Exam Study Guide: Soluble Organic Contaminant Removal; and the Langelier Index

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Exam Study Guide: Soluble Organic Contaminant Removal; and the Langelier Index

Welcome back to TPO magazine's Exam Study Guide Series, which offers a pair of water/wastewater study questions with in-depth explanations of the answers. We covered a set of wastewater and drinking water treatment questions last time on the topics of Power Outage Procedure, and Ion Exchange Softening. This time, you can test your knowledge about removing soluble organic contaminants, and the Langelier Index.

Wastewater Treatment Sample Question:

The use of which chemical listed below can be a very effective method of removing soluble organic contaminants if used in conjunction with coagulation-sedimentation, filtration and disinfection?

A) Potassium permanganate

B) Anionic polymer

C) Sodium hydroxide

D) Activated carbon

Answer: The answer is D, activated carbon. If used along with other processes like activated sludge, enhanced primary treatment, filtration and final disinfection, activated carbon can be used to effectively remove soluble organic material from the wastewater being treated. Powdered activated carbon, also known as PAC, can be added to the wastewater influent where it adsorbs organic contaminants. As the PAC adsorbs the dissolved organic material, it settles in clarifiers along with other solids and is removed. The use of PAC requires a constant feed of the chemical as a slurry. Be careful though, powdered activated carbon dust can be explosive and must be handled with care and caution.

Granular activated carbon (GAC) can be used in the filtering process as a layer of the filter media or in a separate treatment contact unit where soluble organic material is adsorbed and removed from the water flowing through the unit. As the GAC continues to adsorb organics, it becomes exhausted and measurable COD begins to rise in the effluent. Once the service life of the GAC is reached, the GAC can be removed from the filter unit as a slurry, dried and regenerated by heating the GAC in a furnace. The organic material is released during the heating process and further destroyed in an afterburner unit. The GAC can now be reused in the treatment process.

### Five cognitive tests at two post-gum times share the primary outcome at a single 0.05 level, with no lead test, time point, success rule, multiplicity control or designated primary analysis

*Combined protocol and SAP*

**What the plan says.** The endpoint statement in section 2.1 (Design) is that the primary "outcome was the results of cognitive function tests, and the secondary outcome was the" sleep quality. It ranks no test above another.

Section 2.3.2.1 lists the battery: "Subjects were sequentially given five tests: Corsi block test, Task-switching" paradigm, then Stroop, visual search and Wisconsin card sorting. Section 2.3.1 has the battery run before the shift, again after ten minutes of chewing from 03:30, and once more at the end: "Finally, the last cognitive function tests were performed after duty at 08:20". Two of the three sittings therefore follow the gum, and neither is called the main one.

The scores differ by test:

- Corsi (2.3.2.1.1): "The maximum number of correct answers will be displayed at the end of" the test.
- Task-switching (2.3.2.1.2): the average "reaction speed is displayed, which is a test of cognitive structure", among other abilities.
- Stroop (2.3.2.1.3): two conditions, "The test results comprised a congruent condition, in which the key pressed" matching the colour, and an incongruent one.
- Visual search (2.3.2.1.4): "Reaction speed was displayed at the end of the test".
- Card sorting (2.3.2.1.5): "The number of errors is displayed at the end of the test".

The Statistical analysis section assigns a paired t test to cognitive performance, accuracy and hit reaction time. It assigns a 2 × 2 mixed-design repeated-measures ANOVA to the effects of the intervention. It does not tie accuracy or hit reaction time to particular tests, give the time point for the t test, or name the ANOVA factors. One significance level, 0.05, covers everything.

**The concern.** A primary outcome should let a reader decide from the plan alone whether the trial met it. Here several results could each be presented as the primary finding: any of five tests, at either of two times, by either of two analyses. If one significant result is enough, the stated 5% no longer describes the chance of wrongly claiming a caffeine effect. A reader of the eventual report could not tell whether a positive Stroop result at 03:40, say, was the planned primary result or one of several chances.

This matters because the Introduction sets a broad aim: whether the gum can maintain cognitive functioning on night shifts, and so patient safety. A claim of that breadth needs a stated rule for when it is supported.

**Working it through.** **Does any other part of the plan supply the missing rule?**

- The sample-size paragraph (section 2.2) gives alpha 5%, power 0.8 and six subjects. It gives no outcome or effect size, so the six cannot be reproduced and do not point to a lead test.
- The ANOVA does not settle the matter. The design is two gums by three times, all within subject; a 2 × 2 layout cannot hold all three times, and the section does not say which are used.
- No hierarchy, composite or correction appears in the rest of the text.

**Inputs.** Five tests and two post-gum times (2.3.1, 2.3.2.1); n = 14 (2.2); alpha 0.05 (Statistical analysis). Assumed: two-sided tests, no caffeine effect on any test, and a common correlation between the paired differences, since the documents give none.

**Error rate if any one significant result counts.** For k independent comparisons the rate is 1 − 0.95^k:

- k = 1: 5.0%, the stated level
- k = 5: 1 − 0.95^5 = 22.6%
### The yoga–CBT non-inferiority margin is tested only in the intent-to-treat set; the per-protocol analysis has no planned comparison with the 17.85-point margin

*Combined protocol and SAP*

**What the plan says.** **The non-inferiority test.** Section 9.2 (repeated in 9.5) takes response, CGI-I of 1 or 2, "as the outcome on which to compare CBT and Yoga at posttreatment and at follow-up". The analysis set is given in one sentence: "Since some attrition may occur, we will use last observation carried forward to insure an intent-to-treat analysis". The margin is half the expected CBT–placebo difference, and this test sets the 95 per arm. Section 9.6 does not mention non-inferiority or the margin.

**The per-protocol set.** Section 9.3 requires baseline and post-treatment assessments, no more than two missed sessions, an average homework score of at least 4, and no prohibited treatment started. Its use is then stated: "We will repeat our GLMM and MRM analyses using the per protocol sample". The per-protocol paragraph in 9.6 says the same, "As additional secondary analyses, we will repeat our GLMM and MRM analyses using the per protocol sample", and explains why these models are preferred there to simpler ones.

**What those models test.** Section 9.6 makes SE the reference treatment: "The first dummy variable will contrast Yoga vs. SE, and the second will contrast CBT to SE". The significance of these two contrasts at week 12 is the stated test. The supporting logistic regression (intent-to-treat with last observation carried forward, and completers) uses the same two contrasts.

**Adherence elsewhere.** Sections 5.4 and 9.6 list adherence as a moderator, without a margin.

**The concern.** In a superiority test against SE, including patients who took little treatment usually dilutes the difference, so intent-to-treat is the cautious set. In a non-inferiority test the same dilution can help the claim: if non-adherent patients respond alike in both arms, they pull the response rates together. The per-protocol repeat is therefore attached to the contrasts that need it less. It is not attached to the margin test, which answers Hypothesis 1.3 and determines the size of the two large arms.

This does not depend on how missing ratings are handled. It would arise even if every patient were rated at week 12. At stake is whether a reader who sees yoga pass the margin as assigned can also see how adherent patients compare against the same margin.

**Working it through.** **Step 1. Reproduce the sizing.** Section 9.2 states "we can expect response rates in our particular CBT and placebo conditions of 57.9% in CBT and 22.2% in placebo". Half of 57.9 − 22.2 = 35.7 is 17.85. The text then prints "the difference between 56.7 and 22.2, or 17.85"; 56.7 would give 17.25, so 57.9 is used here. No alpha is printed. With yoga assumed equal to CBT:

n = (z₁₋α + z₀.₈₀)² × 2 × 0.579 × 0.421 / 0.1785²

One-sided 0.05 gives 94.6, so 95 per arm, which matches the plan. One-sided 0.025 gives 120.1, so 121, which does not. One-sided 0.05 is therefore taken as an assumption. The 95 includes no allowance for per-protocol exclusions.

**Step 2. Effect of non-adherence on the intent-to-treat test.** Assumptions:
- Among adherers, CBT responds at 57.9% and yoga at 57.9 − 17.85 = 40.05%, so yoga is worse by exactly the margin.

Water Treatment Sample Question: 

The Langelier Index (LI), sometimes referred to as the Langelier Saturation Index (LSI), is a valuable tool to determine the corrosivity of potable water in a distribution system. The formula for Langelier Index is: Langelier Index = pH minus pHs. What factors are used to determine the pHs?

A) Temperature, alkalinity, dissolved oxygen, free chlorine residual

B) Temperature, calcium hardness, TDS, alkalinity

C) Chlorine demand, TDS, dissolved oxygen, total hardness

D) Temperature, alkalinity, velocity, total hardness

Answer: The answer is B, temperature, calcium hardness, TDS, alkalinity. The calculation of the pHs portion of Langelier Index is based off T.E. Larson’s method of determining calcium and bicarbonate concentrations. A table of values used in determining the pHs was developed and include the water temperature, the total dissolved solids (TDS) in milligrams per liter, the logarithmic value (Log10) of the calcium hardness and alkalinity, both as milligrams per liter of calcium carbonate (CaCO3).

These factors play a part in how saturated the water is with respect to its ability to form a protective scale on the water distribution mains. Once the pHs is determined, the calculation is performed to produce a number that is either negative, positive or neutral. A positive Langelier Index — for example +0.5 — indicates the water is slightly scale forming (non-corrosive). A negative Langelier Index — such as -0.5 — would indicate the water is corrosive, or aggressive. A neutral result (neither positive nor negative) would indicate stable water that will neither form a scale inside the water lines, nor be corrosive to the metal materials within. The pH portion of the LI calculation is just as it seems — the water’s pH value. 

About the author: Ron Trygar is the senior training specialist for water and wastewater programs at the University of Florida’s TREEO Center. Previously, he was the wastewater process control specialist at Hillsborough County Public Utilities in Tampa, Florida. He has worked in the wastewater industry for more than 30 years in a variety of locations and positions. Trygar became a Certified Environmental Trainer (CET) in 1998 and has since provided training for associations and regulatory agencies such as Florida Department of Environmental Protection (FDEP); Florida Water and Pollution Control Operators Association Short Schools; USABlueBook; Florida Water Environment Association sponsored training events; and local school environmental programs. Working alongside the FDEP Northeast District, Trygar helped begin the Florida Rural Water Association and FDEP joint operator certification review classes that are still given around the state today. He holds a Florida Class A wastewater treatment operator’s license and a Florida Class B drinking water operator’s license.


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